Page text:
Any options for reform must be cost-effective and administratively feasible for the Ontario government as well as RDSP beneficiaries, financial institutions and other interested parties. The LCO has noted throughout this discussion paper that community networks could provide a source of enhanced support in preparing applications to appoint a legal representative. Private individuals and not-for-profit organizations could also act as monitors to oversee that an arrangement is implemented effectively. Nevertheless, community networks and private individuals would still benefit from education delivered by the government, as would RDSP beneficiaries and their supporters. The provision of education is reviewed below.
2. Provision of Information to Increase Accessibility
The provision of information to increase the accessibility of an alternative process would be an important area for government support. Chapter V.E on safeguards against abuse discussed the advantages of mandatory information to guarantee equal access to a minimum level of education for those persons most directly affected. Before engaging in the process to establish a legal representative, however, adults and their supporters must first know about the process.
Adults learn about the RDSP at financial institutions and various intermediaries. These entry points were discussed in Chapter II.A.3 and include families and friends, caregivers, legal clinics, private trusts and estates lawyers, ODSP personnel and community organizations. In the LCO’s project on Increasing Access to Family Justice Through Comprehensive Entry Points and Inclusivity, we focus on how entry points to the family law system “can play an important role in informing families about their options, referring them to relevant services and advising them on the best way to address legal challenges and family disputes in ways respectful of their religious, cultural, economic and other characteristics or needs”. Not unlike the family law system, adults seeking a legal representative for the RDSP are most likely to begin their search for information by talking to their informal supporters and service providers.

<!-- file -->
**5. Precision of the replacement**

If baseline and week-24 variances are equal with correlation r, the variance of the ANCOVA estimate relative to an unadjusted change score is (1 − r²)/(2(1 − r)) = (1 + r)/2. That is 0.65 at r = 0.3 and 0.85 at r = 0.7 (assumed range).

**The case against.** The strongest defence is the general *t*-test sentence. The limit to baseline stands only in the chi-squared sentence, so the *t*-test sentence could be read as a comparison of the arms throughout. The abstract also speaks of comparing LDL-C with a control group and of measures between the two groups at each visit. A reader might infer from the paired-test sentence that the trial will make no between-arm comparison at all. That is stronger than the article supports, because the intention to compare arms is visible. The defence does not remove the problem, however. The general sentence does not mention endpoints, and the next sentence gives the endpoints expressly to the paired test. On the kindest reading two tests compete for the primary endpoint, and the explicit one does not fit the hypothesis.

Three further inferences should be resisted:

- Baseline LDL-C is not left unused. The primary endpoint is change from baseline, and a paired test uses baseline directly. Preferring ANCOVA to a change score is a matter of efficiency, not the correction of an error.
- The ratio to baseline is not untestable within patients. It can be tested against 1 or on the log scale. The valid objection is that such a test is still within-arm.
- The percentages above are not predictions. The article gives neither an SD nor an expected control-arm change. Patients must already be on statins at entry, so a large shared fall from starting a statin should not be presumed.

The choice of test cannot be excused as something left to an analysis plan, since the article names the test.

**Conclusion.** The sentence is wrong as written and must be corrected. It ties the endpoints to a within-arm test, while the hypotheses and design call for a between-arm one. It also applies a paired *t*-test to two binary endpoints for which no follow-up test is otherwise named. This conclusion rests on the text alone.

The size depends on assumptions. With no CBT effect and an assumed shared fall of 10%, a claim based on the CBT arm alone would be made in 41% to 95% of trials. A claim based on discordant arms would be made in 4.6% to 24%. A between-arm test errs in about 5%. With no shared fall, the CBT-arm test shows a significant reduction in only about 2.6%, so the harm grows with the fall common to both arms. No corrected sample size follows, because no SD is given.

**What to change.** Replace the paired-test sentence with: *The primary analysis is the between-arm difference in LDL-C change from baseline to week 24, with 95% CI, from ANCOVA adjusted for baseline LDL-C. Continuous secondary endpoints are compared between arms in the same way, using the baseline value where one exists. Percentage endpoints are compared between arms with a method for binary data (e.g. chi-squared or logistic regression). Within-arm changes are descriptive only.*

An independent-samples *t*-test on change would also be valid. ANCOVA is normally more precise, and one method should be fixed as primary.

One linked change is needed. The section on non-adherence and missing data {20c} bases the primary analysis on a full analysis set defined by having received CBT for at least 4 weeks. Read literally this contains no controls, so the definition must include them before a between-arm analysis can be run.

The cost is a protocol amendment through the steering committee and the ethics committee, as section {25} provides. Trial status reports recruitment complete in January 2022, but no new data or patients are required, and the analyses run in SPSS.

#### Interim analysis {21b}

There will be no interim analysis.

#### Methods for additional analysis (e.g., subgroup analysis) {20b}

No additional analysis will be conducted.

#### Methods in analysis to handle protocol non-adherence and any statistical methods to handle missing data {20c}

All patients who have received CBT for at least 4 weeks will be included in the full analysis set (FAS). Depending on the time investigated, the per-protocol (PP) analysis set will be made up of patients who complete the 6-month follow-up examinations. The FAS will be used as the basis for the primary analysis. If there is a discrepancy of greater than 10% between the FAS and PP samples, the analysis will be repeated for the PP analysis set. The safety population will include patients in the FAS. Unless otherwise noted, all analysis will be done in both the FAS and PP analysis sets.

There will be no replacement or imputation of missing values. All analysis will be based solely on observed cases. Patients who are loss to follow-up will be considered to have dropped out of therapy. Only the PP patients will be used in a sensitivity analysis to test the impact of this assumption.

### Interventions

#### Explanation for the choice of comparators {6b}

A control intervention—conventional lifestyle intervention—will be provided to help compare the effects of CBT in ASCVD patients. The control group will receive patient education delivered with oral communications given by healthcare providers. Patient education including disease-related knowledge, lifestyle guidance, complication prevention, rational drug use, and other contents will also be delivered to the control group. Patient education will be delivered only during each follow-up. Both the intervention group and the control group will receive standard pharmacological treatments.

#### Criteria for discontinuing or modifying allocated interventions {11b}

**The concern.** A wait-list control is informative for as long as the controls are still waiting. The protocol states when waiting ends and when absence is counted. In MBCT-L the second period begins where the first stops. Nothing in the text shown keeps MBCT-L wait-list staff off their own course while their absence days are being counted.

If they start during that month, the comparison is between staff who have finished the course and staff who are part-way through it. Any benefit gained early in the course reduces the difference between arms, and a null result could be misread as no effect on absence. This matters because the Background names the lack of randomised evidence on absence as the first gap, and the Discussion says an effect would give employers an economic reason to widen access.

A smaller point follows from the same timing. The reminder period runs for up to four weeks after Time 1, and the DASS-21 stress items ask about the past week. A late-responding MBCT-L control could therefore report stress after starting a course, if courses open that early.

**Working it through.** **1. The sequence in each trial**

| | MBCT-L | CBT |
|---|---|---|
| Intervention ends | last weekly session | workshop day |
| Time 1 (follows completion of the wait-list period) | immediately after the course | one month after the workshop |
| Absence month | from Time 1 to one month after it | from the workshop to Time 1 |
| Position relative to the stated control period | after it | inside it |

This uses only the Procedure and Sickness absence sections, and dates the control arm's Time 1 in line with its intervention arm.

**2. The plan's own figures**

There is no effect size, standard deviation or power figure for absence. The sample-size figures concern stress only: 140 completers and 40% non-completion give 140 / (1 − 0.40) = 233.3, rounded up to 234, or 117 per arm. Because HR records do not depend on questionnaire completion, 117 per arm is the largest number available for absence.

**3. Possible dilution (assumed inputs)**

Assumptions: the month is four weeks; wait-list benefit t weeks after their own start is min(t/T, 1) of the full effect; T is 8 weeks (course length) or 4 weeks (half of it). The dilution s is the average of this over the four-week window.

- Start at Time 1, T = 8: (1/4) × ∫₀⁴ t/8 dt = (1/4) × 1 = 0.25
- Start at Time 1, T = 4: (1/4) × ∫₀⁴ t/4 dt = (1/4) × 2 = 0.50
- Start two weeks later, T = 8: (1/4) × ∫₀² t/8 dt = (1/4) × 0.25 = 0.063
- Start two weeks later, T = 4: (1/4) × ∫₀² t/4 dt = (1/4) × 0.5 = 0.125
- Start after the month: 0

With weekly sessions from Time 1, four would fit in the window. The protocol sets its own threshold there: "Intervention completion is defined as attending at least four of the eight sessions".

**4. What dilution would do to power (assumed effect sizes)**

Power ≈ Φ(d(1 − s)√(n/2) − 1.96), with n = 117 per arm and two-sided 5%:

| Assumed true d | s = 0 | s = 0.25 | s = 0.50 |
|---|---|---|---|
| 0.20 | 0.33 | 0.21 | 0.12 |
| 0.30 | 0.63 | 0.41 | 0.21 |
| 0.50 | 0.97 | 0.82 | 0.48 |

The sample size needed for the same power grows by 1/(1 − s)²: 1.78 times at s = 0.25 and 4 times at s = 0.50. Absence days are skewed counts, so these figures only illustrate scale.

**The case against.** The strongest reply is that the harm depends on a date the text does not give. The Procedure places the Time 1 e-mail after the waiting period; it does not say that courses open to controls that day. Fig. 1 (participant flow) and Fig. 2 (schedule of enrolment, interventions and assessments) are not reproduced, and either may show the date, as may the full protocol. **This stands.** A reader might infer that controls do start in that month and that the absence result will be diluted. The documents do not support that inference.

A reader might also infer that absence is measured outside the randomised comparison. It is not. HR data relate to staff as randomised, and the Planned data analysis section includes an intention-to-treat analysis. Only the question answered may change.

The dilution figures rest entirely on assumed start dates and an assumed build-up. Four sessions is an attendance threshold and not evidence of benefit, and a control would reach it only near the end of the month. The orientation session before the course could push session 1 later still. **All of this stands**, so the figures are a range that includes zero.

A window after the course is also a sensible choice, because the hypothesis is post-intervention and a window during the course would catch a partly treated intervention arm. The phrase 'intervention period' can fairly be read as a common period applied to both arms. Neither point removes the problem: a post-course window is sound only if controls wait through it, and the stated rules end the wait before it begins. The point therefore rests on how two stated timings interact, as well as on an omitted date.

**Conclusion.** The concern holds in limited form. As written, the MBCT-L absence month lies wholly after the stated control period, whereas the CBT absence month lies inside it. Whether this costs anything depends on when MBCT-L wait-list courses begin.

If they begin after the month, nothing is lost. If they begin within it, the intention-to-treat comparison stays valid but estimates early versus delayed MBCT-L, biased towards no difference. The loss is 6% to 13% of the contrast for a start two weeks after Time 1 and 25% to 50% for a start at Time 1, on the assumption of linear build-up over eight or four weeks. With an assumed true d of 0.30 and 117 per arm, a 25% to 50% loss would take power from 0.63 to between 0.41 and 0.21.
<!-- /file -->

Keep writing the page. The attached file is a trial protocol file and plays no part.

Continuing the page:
The LCO believes that the provision of information in appropriate formats, languages and locations will be crucial to the successful uptake of reforms. It is suggested here that information on an alternative process could be disseminated through entry points that are situated within the community networks that adults with mental disabilities commonly access.
3. Coherence with Other Areas of the Law
As a final matter concerning the implementation of reforms, we believe that an alternative process must be consistent with other areas of law that could be impacted. The federal ITA, common law and Ontario’s decision-making laws are all sources of law that presently affect the establishment of a legal representative for the RDSP. Although future reforms may be specific to the RDSP, they could potentially conflict with these laws. Care should be taken in considering which options for reform would least interfere with existing laws and, where possible, measures to promote coherence could be adopted. For instance, an arrangement for the RDSP could be terminated where a guardian is appointed to manage an adult’s financial affairs. Decision-making arrangements created in other jurisdictions, such as POAs, could also be recognized under a conflict of laws provision to enable adults traveling from elsewhere in Canada to access the RDSP in Ontario. The SDA contains a conflict of laws provision that could be used as a model. These and other areas that call for measures to achieve coherence will be considered in light of the LCO’s recommendations in the Final Report.
QUESTIONS FOR DISCUSSION
44. Are there ways to promote coherence between a process for the specific purpose of establishing a legal representative for RDSP beneficiaries and other laws in Ontario?
45. Are there ways to create consistency in a process for the specific purpose of establishing a legal representative for RDSP beneficiaries across Canada?
46. Do the options for reform raise implications for the implementation of effective reforms in the Ontario context that were not identified in this discussion paper?
47. Do you have any other comments on this discussion paper or on the LCO’s project more generally?